What will rising sea levels do to the world's megacities?

How major cities will be affected by rising sea levels. Image: Statista/CityMetric.

So you know how sometimes people are like, “this is a good news, bad news kind of a thing”? This isn't one of those times. It's bad news that comes with more bad news behind it. It's a bad news sandwich.

This infographic, made for us by the nice people at Statista using Climate Central data, how sea level rises are going to affect a selection of the world's cities. We've focused on the megacities – that is, those with populations of 10m or more – partly because these are where people are mostly likely to be affected in large numbers, and partly just to manage the size of the map.

The bubbles, and the numbers attached to them, represent the share of the cities' 2010 populations that would be below sea level in the event of particular increases in global temperature. The size of the light red bubble represents the percentage of the urban population that could be submerged in the event of a 2°C increase in global temperature (a degree of increase which feels pretty much inevitable); the dark red one is how much people will be affected by a 4°C increase in global temperature (which we could probably still avoid if we tried, but let's be honest, we probably won't try).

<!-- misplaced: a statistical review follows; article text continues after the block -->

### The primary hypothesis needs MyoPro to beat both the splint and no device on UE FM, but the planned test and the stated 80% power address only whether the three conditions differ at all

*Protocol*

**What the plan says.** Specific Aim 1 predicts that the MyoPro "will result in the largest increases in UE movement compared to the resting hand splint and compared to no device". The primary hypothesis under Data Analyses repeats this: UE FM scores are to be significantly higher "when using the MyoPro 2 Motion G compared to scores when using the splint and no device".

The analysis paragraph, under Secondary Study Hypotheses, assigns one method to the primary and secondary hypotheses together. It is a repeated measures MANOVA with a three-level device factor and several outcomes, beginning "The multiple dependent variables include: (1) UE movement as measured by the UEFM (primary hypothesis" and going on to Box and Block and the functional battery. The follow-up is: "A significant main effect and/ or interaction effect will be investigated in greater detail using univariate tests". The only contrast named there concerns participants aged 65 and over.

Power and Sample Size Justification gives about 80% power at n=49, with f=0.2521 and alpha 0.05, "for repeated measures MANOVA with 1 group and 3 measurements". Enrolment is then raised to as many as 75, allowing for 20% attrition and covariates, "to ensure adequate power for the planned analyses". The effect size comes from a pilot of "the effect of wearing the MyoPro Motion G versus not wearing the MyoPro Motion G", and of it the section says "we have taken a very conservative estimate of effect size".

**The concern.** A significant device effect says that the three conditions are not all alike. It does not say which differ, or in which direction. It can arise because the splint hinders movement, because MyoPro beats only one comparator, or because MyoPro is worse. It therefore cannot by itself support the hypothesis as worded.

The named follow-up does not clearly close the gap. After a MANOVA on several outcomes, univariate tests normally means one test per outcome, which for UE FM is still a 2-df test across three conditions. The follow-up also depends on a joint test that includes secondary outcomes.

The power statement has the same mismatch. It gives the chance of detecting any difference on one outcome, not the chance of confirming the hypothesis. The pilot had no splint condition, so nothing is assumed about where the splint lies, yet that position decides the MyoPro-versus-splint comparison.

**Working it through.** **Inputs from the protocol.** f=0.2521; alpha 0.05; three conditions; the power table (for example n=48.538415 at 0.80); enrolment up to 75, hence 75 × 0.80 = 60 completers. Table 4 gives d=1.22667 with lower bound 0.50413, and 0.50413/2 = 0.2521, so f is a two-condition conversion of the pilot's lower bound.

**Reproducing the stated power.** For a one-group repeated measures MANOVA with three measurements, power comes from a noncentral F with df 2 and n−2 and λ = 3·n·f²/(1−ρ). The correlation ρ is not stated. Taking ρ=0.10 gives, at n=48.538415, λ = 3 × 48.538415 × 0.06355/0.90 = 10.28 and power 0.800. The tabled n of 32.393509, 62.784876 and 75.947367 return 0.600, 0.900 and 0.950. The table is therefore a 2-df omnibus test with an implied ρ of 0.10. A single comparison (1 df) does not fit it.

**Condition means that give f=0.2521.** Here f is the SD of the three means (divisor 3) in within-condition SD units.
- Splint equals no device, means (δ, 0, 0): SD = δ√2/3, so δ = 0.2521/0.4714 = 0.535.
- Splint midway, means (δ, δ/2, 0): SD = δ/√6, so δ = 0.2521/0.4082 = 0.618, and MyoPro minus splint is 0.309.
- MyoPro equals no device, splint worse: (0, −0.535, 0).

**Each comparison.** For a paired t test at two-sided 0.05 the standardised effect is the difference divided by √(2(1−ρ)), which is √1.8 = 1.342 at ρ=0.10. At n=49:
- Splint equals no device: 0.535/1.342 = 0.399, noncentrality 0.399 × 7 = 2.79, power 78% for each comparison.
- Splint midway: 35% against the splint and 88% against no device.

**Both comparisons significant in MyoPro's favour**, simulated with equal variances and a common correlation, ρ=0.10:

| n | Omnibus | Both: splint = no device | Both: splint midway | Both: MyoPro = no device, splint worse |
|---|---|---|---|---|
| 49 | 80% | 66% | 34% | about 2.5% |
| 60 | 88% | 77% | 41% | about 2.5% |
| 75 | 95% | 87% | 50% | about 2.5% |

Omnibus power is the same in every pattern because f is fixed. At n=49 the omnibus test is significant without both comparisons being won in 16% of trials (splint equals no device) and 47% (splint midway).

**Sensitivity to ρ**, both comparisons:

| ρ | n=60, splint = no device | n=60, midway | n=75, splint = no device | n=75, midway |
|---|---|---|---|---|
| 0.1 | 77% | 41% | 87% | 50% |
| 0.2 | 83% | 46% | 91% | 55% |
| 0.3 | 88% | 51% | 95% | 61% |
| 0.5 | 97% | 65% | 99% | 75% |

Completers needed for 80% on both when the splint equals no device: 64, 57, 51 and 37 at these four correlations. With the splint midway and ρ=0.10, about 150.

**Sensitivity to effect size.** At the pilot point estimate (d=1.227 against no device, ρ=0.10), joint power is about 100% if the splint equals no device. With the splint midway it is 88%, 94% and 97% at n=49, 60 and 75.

The first bit of bad news is that these figures are very obviously awful. London gets off pretty lightly – but a 4°C increase in global temperature would still put 13 per cent of its population under water. In New York, which is bigger, a full quarter of its population lives in areas that may well be underwater.

But these numbers are as nothing towards some of those Asian cities. In Mumbai and Calcutta it's half; in Shanghai, a city of 23m people, it's more than three-quarters.

In 2010, Dhaka, the capital of Bangladesh, contained an estimated 32m people; in the event of the sort of sea level rise that's expected to follow a 4°C increase in global temperature, 38 per cent of them will be underwater.